Vitantonio Liuzzi has said that Pirelli needs to be congratulated, rather than condemned, for producing a range of F1 tyres that are difficult to control.
The Italian, who has had to take another step back from the top flight after failing to raise the budget to retain his HRT seat, has railed against recent comments made by Michael Schumacher which called for the tyre manufacturer to rethink its concept to produce rubber that lasted longer and did not play such a big part in deciding the outcome of races.
"Everyone has to drive well below a driver's and, in particular, the car's limits to maintain the tyres," Schumacher told reporters in the Bahrain GP paddock, "I'm not happy about the situation. I just question whether the tyres should play such a big importance. They should last a bit longer, and that you can drive at normal racing car speed and not cruise around like we have a safety car."
Liuzzi, however, insists that it is up to the team and drivers to work to the tyres in order to make them work better.
“It's always a challenge for both drivers and engineers to set up the car properly and get the maximum out of them," the Italian, now plying his trade in the successful SuperStars touring car series, noted in an interview with gocar.gr, "The tyres are not blowing up, they are not blistering - but it's a tricky situation. We have to give thumbs up to Pirelli for the work they have done.”
Liuzzi is not alone in opposing Schumacher's comments, as the German's own team-mate recently admitted that he enjoyed the challenge of working with the latest Pirellis.
"We have seen already this year that, when you go from one condition to another, one racetrack to another, one temperature to another... different cars are better on the tyres, so there's a very big engineering challenge to understand why, to adapt and to try and be the one to understand the tyres best," Nico Rosberg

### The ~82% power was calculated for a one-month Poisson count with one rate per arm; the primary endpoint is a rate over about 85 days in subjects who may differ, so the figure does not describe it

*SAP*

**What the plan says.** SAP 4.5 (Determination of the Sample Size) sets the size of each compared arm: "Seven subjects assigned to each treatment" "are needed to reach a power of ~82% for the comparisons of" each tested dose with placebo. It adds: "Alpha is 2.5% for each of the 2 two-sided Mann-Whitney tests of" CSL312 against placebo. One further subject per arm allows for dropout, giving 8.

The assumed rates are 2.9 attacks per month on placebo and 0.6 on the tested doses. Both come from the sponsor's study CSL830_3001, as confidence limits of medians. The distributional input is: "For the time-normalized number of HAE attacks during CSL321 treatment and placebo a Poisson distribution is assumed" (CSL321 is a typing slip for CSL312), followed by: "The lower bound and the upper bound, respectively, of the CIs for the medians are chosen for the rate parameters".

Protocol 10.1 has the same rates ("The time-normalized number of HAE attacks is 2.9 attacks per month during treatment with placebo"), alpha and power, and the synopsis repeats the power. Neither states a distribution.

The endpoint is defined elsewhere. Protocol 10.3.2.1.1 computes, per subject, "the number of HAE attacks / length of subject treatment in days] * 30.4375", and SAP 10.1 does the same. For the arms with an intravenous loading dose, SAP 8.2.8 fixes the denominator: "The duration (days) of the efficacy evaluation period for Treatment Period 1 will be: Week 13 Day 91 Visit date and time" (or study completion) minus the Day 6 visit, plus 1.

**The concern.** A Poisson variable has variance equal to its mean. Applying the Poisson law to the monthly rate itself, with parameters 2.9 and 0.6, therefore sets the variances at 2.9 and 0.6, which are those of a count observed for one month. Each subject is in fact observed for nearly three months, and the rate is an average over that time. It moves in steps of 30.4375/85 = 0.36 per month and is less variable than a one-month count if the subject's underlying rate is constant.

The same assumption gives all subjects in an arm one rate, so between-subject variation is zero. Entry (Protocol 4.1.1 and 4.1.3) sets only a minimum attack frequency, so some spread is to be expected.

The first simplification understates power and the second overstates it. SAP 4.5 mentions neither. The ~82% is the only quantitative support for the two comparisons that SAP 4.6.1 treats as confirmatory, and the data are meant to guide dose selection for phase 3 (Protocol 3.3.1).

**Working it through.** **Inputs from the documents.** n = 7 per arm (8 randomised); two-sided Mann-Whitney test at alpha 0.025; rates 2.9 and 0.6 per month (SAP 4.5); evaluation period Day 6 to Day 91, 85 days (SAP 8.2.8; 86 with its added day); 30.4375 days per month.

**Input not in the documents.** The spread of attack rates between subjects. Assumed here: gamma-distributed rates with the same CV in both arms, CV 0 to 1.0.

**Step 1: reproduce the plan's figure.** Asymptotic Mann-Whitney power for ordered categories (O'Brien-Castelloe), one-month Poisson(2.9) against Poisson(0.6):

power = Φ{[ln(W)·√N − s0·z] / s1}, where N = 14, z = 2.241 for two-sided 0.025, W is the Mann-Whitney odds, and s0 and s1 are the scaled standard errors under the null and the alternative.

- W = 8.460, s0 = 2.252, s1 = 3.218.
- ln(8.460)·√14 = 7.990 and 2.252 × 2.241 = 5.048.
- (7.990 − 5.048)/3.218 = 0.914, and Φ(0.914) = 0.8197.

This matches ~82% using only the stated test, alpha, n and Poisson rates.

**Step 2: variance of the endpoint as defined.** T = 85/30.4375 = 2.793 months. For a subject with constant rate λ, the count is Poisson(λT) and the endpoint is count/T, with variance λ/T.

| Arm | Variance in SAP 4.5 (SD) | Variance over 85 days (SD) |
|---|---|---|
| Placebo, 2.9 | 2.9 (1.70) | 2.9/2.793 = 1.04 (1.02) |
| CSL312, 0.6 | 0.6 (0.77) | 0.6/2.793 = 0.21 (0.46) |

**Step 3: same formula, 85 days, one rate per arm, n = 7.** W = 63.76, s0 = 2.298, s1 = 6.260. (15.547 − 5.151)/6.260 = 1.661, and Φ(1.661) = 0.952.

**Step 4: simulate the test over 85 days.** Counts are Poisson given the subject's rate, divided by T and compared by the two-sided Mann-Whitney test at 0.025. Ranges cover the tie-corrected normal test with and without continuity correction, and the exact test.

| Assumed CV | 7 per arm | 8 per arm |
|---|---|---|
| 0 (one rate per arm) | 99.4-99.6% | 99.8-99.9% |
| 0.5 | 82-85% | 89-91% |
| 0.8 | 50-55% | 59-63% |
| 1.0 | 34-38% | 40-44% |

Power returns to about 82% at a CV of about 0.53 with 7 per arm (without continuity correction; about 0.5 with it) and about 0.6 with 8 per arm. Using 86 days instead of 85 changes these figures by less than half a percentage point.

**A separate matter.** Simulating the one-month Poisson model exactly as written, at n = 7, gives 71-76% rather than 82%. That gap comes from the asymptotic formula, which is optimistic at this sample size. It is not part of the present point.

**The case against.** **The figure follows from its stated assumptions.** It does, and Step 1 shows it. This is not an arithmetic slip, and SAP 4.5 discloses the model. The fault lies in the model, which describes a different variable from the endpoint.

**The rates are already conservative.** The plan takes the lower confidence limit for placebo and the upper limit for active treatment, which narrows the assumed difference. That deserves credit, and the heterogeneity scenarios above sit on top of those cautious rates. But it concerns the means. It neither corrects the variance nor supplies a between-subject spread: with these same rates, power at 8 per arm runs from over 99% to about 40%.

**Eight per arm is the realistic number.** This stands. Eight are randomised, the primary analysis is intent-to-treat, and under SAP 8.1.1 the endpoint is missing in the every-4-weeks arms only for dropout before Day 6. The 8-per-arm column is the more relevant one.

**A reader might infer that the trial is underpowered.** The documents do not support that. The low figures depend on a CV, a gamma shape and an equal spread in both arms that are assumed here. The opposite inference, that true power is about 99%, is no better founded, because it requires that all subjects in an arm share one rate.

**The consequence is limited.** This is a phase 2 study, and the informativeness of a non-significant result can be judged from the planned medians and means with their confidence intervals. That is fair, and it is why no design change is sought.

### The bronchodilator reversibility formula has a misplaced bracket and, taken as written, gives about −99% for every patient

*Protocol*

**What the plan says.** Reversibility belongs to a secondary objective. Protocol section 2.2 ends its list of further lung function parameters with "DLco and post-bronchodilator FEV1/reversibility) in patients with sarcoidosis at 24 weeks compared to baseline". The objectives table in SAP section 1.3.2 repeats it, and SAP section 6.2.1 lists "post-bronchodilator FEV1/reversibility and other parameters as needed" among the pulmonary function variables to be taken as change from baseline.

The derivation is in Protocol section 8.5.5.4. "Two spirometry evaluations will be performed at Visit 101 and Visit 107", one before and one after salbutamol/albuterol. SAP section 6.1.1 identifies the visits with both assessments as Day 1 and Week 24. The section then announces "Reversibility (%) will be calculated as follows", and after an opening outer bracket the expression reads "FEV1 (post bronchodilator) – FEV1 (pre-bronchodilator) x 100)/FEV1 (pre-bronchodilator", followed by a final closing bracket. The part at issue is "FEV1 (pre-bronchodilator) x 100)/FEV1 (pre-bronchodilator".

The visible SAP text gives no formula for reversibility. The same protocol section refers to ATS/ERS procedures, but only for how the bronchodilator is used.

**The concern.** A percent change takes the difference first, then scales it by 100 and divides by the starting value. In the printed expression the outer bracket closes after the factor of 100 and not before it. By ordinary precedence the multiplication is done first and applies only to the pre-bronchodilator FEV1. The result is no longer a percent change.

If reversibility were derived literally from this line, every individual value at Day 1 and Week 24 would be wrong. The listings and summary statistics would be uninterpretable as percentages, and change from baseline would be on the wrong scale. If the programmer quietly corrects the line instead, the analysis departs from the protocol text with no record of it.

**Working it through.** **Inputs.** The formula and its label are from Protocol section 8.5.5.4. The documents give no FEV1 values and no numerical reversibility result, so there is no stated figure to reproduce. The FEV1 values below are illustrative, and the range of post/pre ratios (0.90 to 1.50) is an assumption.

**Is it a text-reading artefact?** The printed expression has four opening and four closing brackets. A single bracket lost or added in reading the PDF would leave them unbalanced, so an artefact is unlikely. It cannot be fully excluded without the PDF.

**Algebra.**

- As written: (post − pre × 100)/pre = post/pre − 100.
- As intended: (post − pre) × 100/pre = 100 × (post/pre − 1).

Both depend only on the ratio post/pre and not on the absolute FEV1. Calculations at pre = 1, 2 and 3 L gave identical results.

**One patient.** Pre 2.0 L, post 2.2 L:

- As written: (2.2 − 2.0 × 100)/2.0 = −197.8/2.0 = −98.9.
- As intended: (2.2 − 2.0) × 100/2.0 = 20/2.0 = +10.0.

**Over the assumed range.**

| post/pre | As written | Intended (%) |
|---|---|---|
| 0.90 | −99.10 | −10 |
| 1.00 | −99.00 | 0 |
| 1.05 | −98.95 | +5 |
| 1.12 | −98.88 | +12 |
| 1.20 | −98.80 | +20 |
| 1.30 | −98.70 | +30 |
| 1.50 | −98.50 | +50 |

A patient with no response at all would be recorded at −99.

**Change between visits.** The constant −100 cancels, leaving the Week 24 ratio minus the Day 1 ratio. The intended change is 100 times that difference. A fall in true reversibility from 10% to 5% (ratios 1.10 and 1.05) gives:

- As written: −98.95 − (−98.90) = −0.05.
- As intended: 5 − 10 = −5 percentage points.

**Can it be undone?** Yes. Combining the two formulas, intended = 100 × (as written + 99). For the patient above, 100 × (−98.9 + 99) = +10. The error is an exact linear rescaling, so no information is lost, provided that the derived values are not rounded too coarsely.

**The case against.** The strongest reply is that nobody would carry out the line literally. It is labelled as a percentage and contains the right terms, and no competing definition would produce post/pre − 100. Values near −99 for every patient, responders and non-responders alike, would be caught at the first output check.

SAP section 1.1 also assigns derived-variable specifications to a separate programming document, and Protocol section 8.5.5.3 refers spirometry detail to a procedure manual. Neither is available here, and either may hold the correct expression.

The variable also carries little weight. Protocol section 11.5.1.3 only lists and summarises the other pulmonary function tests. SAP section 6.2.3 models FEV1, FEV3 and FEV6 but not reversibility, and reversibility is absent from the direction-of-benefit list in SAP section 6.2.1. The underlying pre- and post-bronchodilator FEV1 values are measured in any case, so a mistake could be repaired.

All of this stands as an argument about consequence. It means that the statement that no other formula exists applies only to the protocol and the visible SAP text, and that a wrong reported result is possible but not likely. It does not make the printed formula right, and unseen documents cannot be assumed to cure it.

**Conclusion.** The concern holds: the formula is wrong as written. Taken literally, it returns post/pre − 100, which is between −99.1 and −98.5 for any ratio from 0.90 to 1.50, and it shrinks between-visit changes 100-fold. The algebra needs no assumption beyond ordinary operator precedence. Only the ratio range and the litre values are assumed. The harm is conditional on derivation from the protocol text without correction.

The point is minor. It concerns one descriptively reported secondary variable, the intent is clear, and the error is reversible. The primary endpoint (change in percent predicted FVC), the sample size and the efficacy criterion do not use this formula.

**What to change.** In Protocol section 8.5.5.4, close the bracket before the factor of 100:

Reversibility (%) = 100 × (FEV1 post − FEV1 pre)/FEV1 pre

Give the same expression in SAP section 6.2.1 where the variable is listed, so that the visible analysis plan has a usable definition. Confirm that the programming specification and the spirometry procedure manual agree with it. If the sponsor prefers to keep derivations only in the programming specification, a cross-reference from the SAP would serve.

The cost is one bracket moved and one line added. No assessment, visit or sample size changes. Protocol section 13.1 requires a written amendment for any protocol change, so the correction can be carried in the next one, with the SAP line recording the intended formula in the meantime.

, "Personally, I think it's great for the season [and] couldn't be better for F1."
Rosberg, of course, broke his F1 victory duck in the Chinese Grand Prix, and once again leads Mercedes' championship challenge with 35 points to Schumacher's two. Admittedly, the seven-time world champion has had the worst of the team's luck, twice retiring through no fault of his own, but he appears to be in the minority when it comes to objecting to Pirelli's current rubber, even though the likes of McLaren
have also struggled for consistency across the opening four races of the year.
“The explanation is Pirelli – it's the tyres,” driver-turned-commentator Marc Surer told Servus TV
. “Sometimes, maybe, it's a bit too much, [but] it's been a question of who can make them work, and that is dependant on a number of factors.
“Bridgestone made great tyres that could hold on for the whole race, [but] the only tension was when the two at the front were going to pit. Now, there is a stress factor that has been produced by the tyre company.”